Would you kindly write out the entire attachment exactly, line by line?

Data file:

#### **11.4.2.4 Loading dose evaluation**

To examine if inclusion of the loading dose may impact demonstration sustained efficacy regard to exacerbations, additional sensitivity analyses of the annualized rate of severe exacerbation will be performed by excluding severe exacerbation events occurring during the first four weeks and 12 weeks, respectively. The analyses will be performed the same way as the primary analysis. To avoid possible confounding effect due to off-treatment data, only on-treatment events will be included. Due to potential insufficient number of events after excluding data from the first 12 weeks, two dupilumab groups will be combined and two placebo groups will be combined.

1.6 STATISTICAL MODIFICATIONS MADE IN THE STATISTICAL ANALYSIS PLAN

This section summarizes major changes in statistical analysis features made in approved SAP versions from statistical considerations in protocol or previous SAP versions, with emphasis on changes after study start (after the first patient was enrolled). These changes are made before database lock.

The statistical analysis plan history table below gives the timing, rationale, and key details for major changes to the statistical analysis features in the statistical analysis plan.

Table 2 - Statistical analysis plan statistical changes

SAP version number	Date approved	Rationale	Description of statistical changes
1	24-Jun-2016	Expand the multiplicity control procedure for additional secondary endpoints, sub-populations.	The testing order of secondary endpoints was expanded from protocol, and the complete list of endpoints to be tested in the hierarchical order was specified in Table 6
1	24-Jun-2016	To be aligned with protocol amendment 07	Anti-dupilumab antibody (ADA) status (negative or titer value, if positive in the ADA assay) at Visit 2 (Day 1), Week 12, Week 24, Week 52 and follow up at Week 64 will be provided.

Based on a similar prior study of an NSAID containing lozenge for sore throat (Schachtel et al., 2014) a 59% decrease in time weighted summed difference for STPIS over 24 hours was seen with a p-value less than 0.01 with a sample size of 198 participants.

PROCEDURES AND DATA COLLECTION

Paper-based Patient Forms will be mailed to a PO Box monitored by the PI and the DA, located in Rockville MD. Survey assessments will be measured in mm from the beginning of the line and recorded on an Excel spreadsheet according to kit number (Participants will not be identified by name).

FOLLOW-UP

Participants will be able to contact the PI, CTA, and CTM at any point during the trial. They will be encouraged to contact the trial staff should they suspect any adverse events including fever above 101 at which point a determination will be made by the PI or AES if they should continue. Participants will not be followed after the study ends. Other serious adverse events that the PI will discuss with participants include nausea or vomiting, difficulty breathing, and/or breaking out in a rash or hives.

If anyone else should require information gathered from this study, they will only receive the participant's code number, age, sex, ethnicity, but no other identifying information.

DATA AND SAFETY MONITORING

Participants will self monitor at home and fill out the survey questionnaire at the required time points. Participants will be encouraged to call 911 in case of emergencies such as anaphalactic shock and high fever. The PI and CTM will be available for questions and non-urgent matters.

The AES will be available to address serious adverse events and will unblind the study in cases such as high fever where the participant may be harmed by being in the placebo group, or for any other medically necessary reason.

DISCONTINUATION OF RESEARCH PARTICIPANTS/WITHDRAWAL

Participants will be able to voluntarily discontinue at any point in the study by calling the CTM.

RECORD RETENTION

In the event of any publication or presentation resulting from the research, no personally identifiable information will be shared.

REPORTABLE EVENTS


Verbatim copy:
#### **11.4.2.4 Loading dose evaluation**

To examine if inclusion of the loading dose may impact demonstration sustained efficacy regard to exacerbations, additional sensitivity analyses of the annualized rate of severe exacerbation will be performed by excluding severe exacerbation events occurring during the first four weeks and 12 weeks, respectively. The analyses will be performed the same way as the primary analysis. To avoid possible confounding effect due to off-treatment data, only on-treatment events will be included. Due to potential insufficient number of events after excluding data from the first 12 weeks, two dupilumab groups will be combined and two placebo groups will be combined.

1.6 STATISTICAL MODIFICATIONS MADE IN THE STATISTICAL ANALYSIS PLAN

This section summarizes major changes in statistical analysis features made in approved SAP versions from statistical considerations in protocol or previous SAP versions, with emphasis on changes after study start (after the first patient was enrolled). These changes are made before database lock.

The statistical analysis plan history table below gives the timing, rationale, and key details for major changes to the statistical analysis features in the statistical analysis plan.

Table 2 - Statistical analysis plan statistical changes

SAP version number	Date approved	Rationale	Description of statistical changes
1	24-Jun-2016	Expand the multiplicity control procedure for additional secondary endpoints, sub-populations.	The testing order of secondary endpoints was expanded from protocol, and the complete list of endpoints to be tested in the hierarchical order was specified in Table 6
1	24-Jun-2016	To be aligned with protocol amendment 07	Anti-dupilumab antibody (ADA) status (negative or titer value, if positive in the ADA assay) at Visit 2 (Day 1), Week 12, Week 24, Week 52 and follow up at Week 64 will be provided.

Based on a similar prior study of an NSAID containing lozenge for sore throat (Schachtel et al., 2014) a 59% decrease in time weighted summed difference for STPIS over 24 hours was seen with a p-value less than 0.01 with a sample size of 198 participants.

PROCEDURES AND DATA COLLECTION

Paper-based Patient Forms will be mailed to a PO Box monitored by the PI and the DA, located in Rockville MD. Survey assessments will be measured in mm from the beginning of the line and recorded on an Excel spreadsheet according to kit number (Participants will not be identified by name).

FOLLOW-UP

Participants will be able to contact the PI, CTA, and CTM at any point during the trial. They will be encouraged to contact the trial staff should they suspect any adverse events including fever above 101 at which point a determination will be made by the PI or AES if they should continue. Participants will not be followed after the study ends. Other serious adverse events that the PI will discuss with participants include nausea or vomiting, difficulty breathing, and/or breaking out in a rash or hives.

If anyone else should require information gathered from this study, they will only receive the participant's code number, age, sex, ethnicity, but no other identifying information.

DATA AND SAFETY MONITORING

Participants will self monitor at home and fill out the survey questionnaire at the required time points. Participants will be encouraged to call 911 in case of emergencies such as anaphalactic shock and high fever. The PI and CTM will be available for questions and non-urgent matters.

The AES will be available to address serious adverse events and will unblind the study in cases such as high fever where the participant may be harmed by being in the placebo group, or for any other medically necessary reason.

DISCONTINUATION OF RESEARCH PARTICIPANTS/WITHDRAWAL

Participants will be able to voluntarily discontinue at any point in the study by calling the CTM.

RECORD RETENTION

In the event of any publication or presentation resulting from the research, no personally identifiable information will be shared.

REPORTABLE EVENTS